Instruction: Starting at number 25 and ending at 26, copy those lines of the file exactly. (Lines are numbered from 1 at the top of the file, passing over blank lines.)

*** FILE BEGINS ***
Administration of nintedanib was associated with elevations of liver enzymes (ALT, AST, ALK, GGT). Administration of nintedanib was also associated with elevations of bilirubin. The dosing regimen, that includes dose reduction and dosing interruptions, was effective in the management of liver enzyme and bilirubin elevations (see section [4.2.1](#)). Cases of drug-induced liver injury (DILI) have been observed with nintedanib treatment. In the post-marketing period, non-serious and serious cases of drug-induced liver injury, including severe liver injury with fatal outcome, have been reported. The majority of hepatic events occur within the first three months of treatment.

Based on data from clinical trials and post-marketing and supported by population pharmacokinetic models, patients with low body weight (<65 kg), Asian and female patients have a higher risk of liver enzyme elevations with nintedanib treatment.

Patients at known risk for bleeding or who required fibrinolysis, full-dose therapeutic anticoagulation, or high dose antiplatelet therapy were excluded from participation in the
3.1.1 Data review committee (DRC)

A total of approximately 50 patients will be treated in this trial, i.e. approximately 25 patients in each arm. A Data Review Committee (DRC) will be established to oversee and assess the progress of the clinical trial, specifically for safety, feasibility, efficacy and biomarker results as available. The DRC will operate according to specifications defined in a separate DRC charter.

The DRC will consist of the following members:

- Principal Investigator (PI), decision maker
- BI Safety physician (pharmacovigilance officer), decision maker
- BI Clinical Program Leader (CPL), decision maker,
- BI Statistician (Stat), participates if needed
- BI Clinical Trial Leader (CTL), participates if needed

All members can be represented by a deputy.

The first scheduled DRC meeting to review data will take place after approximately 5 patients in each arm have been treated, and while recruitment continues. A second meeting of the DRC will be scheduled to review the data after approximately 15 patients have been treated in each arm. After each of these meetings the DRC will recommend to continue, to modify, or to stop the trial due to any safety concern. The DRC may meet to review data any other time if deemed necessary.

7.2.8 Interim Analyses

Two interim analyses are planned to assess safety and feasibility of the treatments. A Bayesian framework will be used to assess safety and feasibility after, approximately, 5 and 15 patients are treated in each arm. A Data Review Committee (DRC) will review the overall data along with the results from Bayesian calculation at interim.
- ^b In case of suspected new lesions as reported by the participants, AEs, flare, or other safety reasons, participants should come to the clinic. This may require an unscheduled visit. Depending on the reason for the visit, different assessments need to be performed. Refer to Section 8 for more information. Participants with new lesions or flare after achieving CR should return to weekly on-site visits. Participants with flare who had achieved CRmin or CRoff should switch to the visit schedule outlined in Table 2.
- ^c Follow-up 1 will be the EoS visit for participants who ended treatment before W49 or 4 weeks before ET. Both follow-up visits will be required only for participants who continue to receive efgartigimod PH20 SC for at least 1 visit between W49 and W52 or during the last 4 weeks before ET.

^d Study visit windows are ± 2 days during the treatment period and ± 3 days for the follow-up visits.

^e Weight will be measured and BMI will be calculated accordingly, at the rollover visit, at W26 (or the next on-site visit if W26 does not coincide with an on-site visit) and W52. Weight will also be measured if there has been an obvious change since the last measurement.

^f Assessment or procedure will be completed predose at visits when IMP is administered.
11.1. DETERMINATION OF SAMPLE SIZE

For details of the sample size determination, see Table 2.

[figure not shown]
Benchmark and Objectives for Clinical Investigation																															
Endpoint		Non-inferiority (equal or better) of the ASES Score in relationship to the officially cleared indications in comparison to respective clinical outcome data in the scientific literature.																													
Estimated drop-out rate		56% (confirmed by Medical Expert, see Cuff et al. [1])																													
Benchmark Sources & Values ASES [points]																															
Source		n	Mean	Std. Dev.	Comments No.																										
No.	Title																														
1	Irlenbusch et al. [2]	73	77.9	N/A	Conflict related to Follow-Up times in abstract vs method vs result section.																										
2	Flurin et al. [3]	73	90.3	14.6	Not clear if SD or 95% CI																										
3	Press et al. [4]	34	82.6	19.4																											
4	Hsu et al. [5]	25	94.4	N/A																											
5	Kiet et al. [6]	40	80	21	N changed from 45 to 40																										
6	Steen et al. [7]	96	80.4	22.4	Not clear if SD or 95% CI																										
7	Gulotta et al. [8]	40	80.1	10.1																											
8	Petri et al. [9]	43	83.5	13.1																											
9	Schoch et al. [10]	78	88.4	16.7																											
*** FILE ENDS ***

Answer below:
Endpoint		Non-inferiority (equal or better) of the ASES Score in relationship to the officially cleared indications in comparison to respective clinical outcome data in the scientific literature.																													
Estimated drop-out rate		56% (confirmed by Medical Expert, see Cuff et al. [1])																													